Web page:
The Philippines fall behind its ASEAN counterparts in critical health outcomes and access indicators.
This is according to a discussion paper published by state think tank Philippine Institute for Development Studies (PIDS).
PIDS Research Fellow Valerie Gilbert T. Ulep and PIDS Research Analyst Lyle Daryll D. Casas said “this reflects the longstanding challenges in terms of health financing, health service delivery, governance, and health human resources.”
Ulep and Casas pointed out that health systems must have sufficient health facilities offering different types and levels of health services.
However, this is not the case in the Philippines.
Hospital beds are limited. Based on 2020 data from the Department of Health (DOH), 400,000 hospital beds are needed to meet the population need for hospital care (or about 2.7 beds per 1,000 population).
About half of Filipinos do not have timely access to primary healthcare facilities. In 2020, only 50 percent of Filipinos were able to access primary health care within the standard time frame set by the government, which is 30 minutes.
Ulep and Casas added that public health spending in the Philippines is one of the lowest in the ASEAN region.
A World Health Organization (WHO) report showed that the country spends only about 1.5 percent of its gross domestic product on health, which is significantly lower than that of Thailand, Viet Nam, Singapore, and Malaysia.
The country also lacks health human resources. Based on DOH’s health facility survey in 2019, only 90 percent of rural health units or primary healthcare facilities have at least one medical doctor, while a significant number of health facilities do not have a nurse or a midwife.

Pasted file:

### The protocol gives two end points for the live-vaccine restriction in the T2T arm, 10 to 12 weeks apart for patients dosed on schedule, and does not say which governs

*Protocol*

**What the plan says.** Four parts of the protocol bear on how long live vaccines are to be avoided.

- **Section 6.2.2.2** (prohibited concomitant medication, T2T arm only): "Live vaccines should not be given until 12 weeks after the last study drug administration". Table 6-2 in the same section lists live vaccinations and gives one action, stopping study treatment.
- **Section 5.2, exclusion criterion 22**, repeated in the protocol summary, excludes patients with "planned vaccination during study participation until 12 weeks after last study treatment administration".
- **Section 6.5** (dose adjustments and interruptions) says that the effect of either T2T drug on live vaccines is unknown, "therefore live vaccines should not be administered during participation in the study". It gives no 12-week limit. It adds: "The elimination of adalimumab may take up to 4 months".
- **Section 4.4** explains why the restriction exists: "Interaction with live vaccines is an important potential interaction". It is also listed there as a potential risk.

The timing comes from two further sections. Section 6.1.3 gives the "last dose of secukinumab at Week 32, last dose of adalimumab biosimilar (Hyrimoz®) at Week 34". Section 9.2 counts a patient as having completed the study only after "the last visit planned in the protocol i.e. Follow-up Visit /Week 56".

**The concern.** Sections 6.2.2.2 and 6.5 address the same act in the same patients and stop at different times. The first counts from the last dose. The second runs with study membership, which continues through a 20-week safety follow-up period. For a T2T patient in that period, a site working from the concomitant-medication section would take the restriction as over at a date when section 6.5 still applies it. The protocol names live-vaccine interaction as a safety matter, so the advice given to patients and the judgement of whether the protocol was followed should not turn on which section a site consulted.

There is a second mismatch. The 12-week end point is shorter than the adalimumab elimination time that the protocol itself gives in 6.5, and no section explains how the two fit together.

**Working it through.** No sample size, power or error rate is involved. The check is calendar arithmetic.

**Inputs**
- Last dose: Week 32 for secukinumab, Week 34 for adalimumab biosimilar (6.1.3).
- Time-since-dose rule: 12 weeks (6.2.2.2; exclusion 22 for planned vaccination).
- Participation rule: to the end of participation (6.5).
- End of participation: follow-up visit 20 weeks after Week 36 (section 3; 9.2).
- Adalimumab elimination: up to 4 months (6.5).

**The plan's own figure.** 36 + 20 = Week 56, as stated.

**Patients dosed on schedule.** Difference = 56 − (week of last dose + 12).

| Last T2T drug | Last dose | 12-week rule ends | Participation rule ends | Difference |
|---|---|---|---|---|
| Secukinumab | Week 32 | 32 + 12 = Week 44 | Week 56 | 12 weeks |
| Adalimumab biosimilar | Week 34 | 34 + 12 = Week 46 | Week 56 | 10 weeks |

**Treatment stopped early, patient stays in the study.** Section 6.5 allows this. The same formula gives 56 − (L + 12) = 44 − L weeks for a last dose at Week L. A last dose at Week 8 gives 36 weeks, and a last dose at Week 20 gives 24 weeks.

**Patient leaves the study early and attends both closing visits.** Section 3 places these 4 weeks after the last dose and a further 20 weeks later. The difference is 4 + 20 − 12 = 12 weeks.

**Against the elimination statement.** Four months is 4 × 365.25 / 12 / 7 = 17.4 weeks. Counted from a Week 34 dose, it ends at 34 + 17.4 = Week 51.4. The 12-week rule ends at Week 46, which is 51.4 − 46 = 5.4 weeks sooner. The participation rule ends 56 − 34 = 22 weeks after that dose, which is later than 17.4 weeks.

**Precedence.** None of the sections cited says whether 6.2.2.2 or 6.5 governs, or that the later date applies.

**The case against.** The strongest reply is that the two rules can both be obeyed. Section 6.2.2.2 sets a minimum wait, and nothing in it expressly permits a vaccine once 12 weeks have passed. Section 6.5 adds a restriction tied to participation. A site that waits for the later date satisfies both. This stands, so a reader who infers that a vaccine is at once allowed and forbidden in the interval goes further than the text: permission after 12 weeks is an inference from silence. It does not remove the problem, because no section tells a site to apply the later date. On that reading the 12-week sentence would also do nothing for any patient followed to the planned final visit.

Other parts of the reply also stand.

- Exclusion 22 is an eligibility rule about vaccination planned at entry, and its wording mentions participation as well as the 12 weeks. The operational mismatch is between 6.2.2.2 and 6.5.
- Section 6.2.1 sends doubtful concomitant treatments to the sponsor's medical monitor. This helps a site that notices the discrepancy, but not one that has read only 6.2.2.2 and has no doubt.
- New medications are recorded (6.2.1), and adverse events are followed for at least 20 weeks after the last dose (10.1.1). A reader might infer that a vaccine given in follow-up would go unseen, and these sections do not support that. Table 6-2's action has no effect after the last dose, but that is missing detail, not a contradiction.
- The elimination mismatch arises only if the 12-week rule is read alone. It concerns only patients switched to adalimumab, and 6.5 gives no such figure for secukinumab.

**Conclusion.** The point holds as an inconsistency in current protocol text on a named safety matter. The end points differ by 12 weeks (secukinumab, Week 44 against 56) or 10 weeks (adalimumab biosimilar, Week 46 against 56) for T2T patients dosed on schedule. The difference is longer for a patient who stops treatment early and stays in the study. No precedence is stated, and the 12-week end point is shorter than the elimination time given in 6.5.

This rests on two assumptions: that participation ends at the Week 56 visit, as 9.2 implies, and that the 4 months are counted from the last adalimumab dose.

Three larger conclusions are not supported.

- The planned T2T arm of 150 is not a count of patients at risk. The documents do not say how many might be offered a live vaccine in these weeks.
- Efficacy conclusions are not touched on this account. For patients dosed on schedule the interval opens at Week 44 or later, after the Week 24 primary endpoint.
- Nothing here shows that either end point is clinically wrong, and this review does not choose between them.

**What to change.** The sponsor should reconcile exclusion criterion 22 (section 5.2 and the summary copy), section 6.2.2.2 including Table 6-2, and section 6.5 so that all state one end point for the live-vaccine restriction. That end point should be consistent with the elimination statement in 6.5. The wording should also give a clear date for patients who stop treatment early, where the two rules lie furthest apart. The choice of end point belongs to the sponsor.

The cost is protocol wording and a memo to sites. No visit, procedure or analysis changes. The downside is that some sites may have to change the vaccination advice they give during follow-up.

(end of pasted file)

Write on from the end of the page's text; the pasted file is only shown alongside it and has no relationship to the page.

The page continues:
In terms of preparedness for public health emergencies, the Philippines received an average score of 53 percent from WHO’s International Health Regulations (IHR), making it one of the poorest performing countries in the region next to Lao PDR and Cambodia. The IHR monitors the capabilities of a country’s health system to detect, assess, and notify public health risks and emergencies of national and international interest, including pandemics.
To address these challenges, Ulep and Casas provided some recommendations.
One is for the government to attract domestic and foreign investments to finance and close the country’s health infrastructure gap in the medium and long term. This can be done by increasing the equity threshold for hospital foreign investments to 100 percent, imposing additional tax breaks for hospital investments, and accelerating investment approvals for health services and medical equipment, among others.
They also urged the government to develop and implement a well-thought-out medical tourism program that could bring in revenues to finance the universal health care program.